"The motion of Demosthenes, Demosthenes's son," dividing it metrically into feet, and marking the beats.
But when he came to himself, and had well considered the
danger he was lately under, he could not forbear from shuddering at the
wonderful ability and power of an orator who had made him hazard his life and
empire on the issue of a few brief hours. The fame of it also reached even to
the court of Persia, and the king sent letters to his lieutenants commanding
them to supply Demosthenes with money, and to pay every attention to him, as
the only man of all the Grecians who was able to give Philip occupation and
find employment for his forces near home, in the troubles of Greece. This, afterwards came to the knowledge of Alexander, by
certain letters of Demosthenes which he found at
At this time, however, upon the ill-success which now
happened to the Grecians, those of the contrary faction in the commonwealth
fell foul upon Demosthenes and took the opportunity to frame several informations
and indictments against him. But the people not only acquitted him of these
accusations, but continued towards him their former respect, and still invited
him, as a man that meant well, to take a part in public affairs. Insomuch that
when the bones of those who had been slain at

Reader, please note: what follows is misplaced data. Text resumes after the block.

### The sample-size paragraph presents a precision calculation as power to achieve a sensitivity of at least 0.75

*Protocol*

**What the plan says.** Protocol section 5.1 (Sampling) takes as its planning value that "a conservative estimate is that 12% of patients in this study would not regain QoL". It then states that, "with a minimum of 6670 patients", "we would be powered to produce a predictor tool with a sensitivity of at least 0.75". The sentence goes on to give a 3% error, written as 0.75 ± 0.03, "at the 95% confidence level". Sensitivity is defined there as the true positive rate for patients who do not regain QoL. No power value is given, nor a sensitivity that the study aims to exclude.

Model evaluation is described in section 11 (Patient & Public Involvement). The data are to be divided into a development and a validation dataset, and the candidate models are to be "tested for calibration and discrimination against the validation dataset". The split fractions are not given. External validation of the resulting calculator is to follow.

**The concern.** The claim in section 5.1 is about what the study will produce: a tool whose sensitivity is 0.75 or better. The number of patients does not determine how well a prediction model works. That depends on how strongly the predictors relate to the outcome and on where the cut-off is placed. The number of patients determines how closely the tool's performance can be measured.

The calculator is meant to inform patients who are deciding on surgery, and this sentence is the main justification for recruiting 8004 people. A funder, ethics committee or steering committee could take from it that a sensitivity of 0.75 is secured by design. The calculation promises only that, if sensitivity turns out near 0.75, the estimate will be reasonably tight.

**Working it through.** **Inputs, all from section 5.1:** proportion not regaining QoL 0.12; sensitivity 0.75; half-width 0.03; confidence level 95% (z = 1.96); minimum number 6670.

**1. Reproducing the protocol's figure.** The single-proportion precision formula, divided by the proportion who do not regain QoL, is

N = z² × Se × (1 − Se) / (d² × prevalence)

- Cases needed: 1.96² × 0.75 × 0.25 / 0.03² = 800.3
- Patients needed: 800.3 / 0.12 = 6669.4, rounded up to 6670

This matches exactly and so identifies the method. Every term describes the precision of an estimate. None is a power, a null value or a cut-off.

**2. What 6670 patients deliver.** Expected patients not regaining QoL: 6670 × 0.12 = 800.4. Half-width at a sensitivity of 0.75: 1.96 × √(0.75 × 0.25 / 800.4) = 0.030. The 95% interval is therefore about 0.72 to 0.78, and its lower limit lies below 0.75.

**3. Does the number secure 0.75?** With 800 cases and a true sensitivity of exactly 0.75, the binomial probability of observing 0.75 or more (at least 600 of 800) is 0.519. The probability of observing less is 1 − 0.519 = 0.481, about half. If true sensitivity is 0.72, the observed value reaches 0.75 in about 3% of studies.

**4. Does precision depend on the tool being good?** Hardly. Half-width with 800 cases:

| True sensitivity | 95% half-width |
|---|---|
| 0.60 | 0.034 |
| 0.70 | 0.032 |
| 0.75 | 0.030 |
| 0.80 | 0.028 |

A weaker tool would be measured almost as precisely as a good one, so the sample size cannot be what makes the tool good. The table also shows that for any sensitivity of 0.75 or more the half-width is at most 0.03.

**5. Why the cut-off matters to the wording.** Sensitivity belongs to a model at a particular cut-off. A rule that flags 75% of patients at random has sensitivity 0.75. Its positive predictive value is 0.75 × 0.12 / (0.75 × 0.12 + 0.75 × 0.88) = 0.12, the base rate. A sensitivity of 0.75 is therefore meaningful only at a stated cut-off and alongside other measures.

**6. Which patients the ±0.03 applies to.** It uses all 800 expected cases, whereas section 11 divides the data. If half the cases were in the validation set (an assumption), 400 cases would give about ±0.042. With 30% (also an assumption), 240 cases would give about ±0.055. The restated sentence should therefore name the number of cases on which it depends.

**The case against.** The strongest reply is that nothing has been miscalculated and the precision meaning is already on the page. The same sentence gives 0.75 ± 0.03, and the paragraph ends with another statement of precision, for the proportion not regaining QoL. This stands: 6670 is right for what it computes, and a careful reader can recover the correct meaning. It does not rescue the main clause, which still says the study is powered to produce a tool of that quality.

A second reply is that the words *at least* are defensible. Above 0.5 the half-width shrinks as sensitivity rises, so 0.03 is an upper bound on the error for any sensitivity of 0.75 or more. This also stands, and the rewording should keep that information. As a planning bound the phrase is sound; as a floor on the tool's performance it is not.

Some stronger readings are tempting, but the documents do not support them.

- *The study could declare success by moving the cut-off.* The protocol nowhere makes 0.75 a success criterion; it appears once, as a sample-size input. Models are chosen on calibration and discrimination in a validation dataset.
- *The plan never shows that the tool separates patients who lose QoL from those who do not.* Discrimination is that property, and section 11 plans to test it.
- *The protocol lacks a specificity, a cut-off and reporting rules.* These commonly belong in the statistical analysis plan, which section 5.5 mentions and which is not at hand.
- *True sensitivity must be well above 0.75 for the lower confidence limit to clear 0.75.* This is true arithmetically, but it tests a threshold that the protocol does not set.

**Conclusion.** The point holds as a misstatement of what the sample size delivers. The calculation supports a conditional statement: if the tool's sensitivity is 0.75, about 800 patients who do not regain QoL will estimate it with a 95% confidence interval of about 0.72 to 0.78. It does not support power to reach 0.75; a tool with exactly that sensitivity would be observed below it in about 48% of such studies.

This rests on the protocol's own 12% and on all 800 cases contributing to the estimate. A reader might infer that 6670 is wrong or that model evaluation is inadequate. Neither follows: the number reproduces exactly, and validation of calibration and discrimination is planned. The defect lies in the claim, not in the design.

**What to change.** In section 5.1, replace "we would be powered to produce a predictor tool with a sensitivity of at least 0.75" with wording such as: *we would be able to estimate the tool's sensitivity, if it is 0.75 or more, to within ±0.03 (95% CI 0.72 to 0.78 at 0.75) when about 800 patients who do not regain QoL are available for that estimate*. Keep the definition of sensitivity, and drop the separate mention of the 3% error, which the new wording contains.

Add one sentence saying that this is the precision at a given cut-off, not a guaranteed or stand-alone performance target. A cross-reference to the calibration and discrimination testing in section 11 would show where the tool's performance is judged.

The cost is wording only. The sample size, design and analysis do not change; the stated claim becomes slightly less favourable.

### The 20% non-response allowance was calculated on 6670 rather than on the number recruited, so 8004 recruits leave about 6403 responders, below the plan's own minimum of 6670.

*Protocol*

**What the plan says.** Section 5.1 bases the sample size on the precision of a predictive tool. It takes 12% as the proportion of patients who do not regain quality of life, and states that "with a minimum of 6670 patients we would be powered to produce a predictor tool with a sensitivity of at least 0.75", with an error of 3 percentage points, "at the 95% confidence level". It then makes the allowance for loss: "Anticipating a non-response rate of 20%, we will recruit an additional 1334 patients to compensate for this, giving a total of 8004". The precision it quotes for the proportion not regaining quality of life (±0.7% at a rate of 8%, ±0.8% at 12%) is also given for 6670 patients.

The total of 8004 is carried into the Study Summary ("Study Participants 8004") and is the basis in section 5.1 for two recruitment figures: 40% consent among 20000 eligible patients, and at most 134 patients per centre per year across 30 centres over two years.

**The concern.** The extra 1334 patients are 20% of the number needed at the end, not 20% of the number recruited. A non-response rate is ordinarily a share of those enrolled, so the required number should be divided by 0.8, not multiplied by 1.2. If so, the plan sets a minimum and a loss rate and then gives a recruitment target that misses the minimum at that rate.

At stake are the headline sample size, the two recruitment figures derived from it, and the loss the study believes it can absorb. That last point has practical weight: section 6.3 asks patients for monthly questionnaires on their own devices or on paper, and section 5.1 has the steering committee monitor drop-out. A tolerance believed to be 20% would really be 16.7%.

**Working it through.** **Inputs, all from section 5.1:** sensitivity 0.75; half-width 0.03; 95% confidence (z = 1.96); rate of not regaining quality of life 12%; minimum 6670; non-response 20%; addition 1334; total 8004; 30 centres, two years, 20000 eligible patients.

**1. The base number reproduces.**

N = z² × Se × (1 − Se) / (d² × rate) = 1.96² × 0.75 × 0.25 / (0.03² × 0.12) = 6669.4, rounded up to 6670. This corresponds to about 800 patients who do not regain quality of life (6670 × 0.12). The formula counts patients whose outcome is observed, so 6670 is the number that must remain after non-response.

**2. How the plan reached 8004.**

"Conquered shall weep, and conqueror perish there." Demosthenes had secret intelligence of the death of Philip, and laying hold of this opportunity to prepossess the people with courage and better hopes for the future, he came into the assembly with a cheerful countenance, pretending to have had a dream that presaged some great good fortune for Athens; and, not long after, arrived the messengers who brought the news of Philip's death. No sooner had the people received it, but immediately they offered sacrifice to the gods, and decreed that Pausanias should be presented with a crown. Demosthenes appeared publicly in a rich dress, with a chaplet on his head, though it were but the seventh day since the death of his daughter, as is said by Aeschines, who upbraids him upon this account, and rails at him as one void of natural affection towards his children. Whereas, indeed, he rather betrays himself to be of a poor, low spirit, and effeminate mind, if he really means to make wailings and lamentation the only signs of a gentle and affectionate nature, and to condemn those who bear such accidents with more temper and less passion. For my own part, I cannot say that the behaviour of the Athenians on this occasion was wise or honourable, to crown themselves with garlands and to sacrifice to the gods for the death of a prince who, in the midst of his success and victories, when they were a conquered people, had used them with so much clemency and humanity. For besides provoking fortune, it was a base thing, and unworthy in itself, to make him a citizen of Athens, and pay him honours while he lived, and yet as soon as he fell by another's hand, to set no bounds to their jollity, to insult over him dead, and to sing triumphant songs of victory, as if by their own valour they had vanquished him. I must at the same time commend the behaviour of Demosthenes, who, leaving tears and lamentations and domestic sorrows to the women, made it his business to attend to the interests of the commonwealth. And I think it the duty of him who would be accounted to have a soul truly valiant, and fit for government, that, standing always firm to the common good, and letting private griefs and troubles find their compensation in public blessings, he should maintain the dignity of his character and station, much more than actors who represent the persons of kings and tyrants, who, we see, when they either laugh or weep on the stage, follow, not their own private inclinations, but the course consistent with the subject and with their position. And if, moreover, when our neighbour is in misfortune, it is not our duty to forbear offering any consolation, but rather to say whatever may tend to cheer him, and to invite his attention to any agreeable objects, just as we tell people who are troubled with sore eyes to withdraw their sight from bright and offensive colours to green, and those of a softer mixture, from whence can a man seek, in his own case, better arguments of consolation for afflictions in his family, than from the prosperity of his country, by making public and domestic chances count, so to say, together, and the better fortune of the state obscure and conceal the less happy circumstances of the individual. I have been induced to say so much, because I have known many readers melted by Aeschines's language into a soft and unmanly tenderness.